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The History of Seeing-Eye Dogs

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For tens of thousands of years, dogs have been by our side. There's no doubt our canine companions make our lives better, whether they're warding off danger, keeping us company, or helping us stay active.

Amazingly, our barking buddies have even learned how to act as one of our senses. Guide dogs have been making a difference for decades — there are now thought to be over 10,000 guide dog teams across the US, according to Guiding Eyes for the Blind

January 29 is National Seeing-Eye Dog Day, so there's no better time to learn all about the history of these clever canines and how they've changed countless lives around the world.


When were the first seeing eye dogs trained?

There's evidence to suggest dogs have been leading people with blindness since prehistory. The earliest evidence of a dog leading a person with blindness comes from a first-century AD mural from the ancient Roman town of Herculaneum near Pompeii. 

You’ll find other centuries-old examples of dogs leading people with blindness across Asia and Europe. One example is a 12th-century scroll from China that depicts a dog leading a man with blindness. By the 16th century, descriptions and depictions of dogs leading people with blindness were common in literature and art. 

Organized attempts to train seeing-eye dogs didn't happen until the end of the 18th century. The earliest reported effort to train a seeing-eye dog occurred in 1780 in a Paris hospital. In 1788, a blind sieve-maker in Vienna successfully trained his Spitz as a seeing-eye dog. 

By the start of the 19th century, academics had begun writing about the potential use of dogs as guides for people who are blind. In 1819, the Institute for the Education of the Blind founder, Johann Wilhelm Klein, wrote about the benefits of guide dogs in an education book for people with blindness.


Who trained the first seeing-eye dogs?

The modern history of seeing-eye dogs didn't start until the early 20th century. In the wake of the First World War, many soldiers were left blind. A German doctor, Dr. Gerhard Stalling, saw the potential benefits of training guide dogs after seeing interactions between soldiers with blindness and their dogs. 

In 1916, Dr. Gerhard Stalling and the German Red Cross Ambulance Dogs Association opened the first seeing-eye dog school in Oldenburg. This was the first recorded attempt to organize and train multiple guide dogs according to a standard. Soon after, seeing-eye dog schools opened across Germany, teaching as many as 600 dogs annually. 

Dr. Gerhard Stalling's schools shut down by 1926 due to the lack of trainable breeds. However, an even more successful school had opened at the time in Potsdam near Berlin, training as many as 12 guide dogs a month.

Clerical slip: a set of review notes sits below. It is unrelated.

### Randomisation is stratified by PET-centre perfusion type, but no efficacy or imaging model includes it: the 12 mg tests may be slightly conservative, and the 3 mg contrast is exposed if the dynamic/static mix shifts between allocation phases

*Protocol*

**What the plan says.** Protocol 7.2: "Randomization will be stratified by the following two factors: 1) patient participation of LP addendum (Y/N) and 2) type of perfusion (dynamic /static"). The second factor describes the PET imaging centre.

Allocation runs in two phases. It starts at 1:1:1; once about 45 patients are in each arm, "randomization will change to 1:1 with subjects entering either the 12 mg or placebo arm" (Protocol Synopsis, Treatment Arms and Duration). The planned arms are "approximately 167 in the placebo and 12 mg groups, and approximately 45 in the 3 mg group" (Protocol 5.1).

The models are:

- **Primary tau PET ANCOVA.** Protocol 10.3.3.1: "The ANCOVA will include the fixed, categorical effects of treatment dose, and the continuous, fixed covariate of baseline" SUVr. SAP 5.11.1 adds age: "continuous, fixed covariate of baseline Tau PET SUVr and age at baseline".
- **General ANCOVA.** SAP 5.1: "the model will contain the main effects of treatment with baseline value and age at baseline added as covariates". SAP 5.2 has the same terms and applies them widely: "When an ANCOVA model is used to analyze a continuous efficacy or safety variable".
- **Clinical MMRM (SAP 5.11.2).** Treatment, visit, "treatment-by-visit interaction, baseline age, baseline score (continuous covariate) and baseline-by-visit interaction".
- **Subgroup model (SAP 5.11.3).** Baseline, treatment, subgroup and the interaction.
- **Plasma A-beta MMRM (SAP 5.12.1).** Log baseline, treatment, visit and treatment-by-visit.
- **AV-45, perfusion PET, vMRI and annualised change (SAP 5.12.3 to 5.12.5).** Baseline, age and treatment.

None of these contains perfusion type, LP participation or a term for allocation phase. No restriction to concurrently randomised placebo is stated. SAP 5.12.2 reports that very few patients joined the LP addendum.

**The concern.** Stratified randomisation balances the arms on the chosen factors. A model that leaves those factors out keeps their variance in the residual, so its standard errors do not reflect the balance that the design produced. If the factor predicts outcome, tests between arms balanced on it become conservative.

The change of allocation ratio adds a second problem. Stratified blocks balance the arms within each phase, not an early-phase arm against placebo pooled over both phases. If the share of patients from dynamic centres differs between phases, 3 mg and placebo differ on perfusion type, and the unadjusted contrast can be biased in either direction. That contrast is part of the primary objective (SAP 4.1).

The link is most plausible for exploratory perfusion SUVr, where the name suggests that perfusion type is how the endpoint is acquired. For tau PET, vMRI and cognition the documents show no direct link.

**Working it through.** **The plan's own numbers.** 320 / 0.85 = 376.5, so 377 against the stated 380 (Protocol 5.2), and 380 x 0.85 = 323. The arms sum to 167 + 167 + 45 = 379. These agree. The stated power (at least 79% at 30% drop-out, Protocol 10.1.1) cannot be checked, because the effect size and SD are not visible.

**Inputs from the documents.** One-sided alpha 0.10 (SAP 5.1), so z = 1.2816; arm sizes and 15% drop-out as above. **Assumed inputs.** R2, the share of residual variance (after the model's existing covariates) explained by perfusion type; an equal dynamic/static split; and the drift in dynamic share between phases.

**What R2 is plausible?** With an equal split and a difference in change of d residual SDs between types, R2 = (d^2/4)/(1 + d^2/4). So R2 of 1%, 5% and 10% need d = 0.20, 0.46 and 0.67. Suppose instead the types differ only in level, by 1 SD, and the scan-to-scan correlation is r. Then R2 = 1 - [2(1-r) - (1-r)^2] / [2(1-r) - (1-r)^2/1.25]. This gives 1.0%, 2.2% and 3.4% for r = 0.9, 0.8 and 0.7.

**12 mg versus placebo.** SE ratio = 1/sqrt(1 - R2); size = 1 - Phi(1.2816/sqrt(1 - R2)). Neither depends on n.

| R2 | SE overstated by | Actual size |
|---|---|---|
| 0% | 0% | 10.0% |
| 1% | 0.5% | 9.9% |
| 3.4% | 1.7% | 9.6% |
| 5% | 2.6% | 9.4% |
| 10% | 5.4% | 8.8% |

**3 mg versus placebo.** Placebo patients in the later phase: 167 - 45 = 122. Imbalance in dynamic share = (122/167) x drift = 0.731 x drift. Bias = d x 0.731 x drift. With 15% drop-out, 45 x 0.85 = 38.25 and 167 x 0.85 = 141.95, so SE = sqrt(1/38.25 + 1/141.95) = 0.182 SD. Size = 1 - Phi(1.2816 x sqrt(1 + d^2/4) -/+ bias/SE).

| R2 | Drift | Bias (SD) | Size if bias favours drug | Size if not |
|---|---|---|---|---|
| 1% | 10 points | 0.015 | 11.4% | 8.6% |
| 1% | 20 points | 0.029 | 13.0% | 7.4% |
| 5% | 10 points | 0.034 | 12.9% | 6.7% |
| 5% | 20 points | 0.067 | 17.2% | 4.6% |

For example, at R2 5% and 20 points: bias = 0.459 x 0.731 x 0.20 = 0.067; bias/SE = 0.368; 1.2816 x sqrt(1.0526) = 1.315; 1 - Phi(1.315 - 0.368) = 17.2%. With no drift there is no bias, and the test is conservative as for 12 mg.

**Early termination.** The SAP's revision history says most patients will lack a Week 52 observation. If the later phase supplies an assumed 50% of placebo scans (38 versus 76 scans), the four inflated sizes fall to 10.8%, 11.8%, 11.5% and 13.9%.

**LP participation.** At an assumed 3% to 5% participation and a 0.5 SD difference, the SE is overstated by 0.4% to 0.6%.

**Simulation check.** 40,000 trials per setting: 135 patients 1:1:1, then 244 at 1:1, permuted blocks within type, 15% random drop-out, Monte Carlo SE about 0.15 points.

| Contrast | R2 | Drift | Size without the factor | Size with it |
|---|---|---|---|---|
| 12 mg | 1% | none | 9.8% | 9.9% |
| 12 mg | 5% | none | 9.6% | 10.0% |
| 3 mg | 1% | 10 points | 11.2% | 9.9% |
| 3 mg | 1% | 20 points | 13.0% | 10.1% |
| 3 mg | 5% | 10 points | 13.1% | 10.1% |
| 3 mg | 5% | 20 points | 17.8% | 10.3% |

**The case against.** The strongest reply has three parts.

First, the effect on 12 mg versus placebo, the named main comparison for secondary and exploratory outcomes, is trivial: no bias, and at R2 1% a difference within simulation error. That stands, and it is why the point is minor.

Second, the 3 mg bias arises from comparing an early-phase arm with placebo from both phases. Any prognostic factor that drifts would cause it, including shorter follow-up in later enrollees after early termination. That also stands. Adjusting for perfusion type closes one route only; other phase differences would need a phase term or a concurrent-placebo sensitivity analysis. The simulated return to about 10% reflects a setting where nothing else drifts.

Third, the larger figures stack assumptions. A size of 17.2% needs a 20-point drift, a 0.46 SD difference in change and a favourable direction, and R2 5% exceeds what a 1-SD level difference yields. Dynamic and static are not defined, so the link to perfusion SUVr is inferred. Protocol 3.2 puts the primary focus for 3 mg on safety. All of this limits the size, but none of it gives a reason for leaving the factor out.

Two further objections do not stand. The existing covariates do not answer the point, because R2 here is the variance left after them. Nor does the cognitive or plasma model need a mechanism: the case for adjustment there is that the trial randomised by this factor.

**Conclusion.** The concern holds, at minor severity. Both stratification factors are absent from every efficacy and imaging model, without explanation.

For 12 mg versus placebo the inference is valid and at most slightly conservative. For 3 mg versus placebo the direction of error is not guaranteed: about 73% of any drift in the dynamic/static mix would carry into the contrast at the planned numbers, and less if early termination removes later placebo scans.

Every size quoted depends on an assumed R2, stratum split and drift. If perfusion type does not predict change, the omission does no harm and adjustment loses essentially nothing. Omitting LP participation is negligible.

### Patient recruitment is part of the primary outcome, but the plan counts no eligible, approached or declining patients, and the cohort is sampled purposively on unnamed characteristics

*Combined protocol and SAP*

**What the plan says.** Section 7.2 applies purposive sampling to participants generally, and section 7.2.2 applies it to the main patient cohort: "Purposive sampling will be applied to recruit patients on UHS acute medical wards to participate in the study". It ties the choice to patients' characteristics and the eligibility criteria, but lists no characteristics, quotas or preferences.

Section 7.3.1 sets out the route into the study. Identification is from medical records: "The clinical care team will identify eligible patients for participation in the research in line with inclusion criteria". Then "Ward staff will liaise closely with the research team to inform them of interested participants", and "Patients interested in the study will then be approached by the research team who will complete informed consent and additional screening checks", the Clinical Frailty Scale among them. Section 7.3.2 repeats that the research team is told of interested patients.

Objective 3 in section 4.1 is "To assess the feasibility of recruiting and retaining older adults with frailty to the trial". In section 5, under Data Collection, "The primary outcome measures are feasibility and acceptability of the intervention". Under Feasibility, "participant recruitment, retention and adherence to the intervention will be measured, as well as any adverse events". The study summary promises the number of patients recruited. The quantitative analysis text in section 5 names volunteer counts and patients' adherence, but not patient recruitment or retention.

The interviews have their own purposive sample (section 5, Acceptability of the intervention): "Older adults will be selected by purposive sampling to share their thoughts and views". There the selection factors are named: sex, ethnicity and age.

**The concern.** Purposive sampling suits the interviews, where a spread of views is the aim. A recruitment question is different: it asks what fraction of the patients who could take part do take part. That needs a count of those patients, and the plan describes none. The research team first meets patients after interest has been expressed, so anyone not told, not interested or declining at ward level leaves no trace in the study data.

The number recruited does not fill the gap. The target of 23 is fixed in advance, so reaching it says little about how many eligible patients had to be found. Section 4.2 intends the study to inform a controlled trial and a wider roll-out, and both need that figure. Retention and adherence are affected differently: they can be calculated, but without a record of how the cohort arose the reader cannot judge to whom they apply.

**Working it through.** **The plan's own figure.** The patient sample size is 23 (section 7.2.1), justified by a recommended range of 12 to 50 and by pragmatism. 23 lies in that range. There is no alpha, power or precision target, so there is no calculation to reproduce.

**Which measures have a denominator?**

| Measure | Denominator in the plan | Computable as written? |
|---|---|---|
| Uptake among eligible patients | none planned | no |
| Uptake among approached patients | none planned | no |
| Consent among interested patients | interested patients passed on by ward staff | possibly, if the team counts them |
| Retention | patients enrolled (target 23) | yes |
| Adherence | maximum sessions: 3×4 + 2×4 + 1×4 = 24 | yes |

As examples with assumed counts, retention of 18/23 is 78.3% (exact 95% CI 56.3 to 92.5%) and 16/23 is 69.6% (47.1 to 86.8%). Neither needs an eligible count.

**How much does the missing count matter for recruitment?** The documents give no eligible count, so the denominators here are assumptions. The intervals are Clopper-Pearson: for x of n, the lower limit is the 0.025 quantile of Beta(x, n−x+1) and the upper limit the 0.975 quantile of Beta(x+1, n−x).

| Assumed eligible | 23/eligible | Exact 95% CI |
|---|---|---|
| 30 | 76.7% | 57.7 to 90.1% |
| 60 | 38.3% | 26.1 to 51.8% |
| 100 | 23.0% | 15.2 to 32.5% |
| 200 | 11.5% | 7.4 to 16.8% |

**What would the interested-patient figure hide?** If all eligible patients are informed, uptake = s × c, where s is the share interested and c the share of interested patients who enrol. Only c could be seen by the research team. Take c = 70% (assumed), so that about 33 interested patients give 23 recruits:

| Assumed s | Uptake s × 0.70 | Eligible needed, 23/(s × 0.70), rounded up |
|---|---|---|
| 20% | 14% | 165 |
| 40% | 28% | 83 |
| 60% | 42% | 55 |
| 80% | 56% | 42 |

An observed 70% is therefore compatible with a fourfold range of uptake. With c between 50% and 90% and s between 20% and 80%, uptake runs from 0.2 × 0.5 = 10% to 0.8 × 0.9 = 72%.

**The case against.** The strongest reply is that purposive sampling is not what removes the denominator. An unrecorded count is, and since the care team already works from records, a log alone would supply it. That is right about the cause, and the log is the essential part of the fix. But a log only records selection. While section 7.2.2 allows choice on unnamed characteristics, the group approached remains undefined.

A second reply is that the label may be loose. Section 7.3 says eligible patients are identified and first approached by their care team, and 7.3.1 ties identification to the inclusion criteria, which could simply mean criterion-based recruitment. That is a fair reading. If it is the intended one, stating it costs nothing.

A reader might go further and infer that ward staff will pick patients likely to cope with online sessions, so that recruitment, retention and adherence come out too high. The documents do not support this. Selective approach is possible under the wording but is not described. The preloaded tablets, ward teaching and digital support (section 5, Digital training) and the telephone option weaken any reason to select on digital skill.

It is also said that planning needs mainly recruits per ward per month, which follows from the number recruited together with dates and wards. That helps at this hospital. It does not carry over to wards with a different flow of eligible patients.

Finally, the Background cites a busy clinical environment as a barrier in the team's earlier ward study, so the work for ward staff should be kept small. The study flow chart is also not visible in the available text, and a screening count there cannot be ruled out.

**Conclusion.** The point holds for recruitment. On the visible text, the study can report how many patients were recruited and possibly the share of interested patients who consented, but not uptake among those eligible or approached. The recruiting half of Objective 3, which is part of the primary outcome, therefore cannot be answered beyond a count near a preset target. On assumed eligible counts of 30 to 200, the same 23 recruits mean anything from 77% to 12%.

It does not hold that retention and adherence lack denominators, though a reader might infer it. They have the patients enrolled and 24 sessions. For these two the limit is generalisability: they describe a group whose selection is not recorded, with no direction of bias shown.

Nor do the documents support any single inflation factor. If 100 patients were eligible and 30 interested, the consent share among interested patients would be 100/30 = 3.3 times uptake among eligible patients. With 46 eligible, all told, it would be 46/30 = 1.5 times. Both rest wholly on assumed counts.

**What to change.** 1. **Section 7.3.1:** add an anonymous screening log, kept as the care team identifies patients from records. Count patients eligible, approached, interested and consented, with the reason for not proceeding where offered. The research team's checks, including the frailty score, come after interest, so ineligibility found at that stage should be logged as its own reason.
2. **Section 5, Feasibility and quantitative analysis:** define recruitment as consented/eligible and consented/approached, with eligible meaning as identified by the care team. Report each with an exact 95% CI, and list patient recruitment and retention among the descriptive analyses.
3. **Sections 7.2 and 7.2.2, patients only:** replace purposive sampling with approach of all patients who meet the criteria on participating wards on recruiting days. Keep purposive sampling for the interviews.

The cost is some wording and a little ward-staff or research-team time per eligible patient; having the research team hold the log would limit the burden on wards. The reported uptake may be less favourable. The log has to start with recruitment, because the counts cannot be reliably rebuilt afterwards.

The success of the Potsdam seeing-eye dog school led American dog trainer Dorothy Harrison Eustis to travel from Switzerland to visit for several months.

She was so impressed that she wrote an article about the school, which was published in the Saturday Evening Post in 1927. This article would play a key role in establishing guide dogs in the USA.


golden retriever leading blind person down a path

Morris Frank was a key figure in the popularization of seeing-eye dogs in the USA. A man with blindness, Frank had heard about Eustis's article on guide dogs and believed it could change the lives of people with visual impairments across the country. 

Frank wrote a letter to Eustis, telling her how he'd like to help popularize guide dogs in the US. Frank traveled to Switzerland to train with Eustis and a guide dog named Buddy. He returned to the US with Buddy in 1928, who became America's first seeing-eye dog. During a press conference, Frank and Buddy astounded skeptical journalists by crossing a busy road without any issues. 

In 1929, Eustis established The Seeing Eye in Morristown, New Jersey, the US's first seeing-eye dog school. Following the opening of The Seeing Eye, word of the benefit of seeing-eye dogs spread across the West. 

In 1930, British women Muriel Crooke and Rosamund Bond contacted Eustis about guide dogs, and she sent over one of her trainers to train the first 4 British guide dogs. This led to the formation of The Guide Dogs for the Blind Association in the UK in 1933. 

The Seeing Eye and The Guide Dogs for the Blind Association are still operating today, and there are hundreds (if not thousands) of seeing-eye dog schools globally.

On behalf of everyone at Wag!, a big thanks to every guide dog and trainer helping to make the lives of blind people better! 

Think your pup has what it takes to be a seeing-eye dog? Check out our guide on training your dog to be a guide dog for people with blindness!



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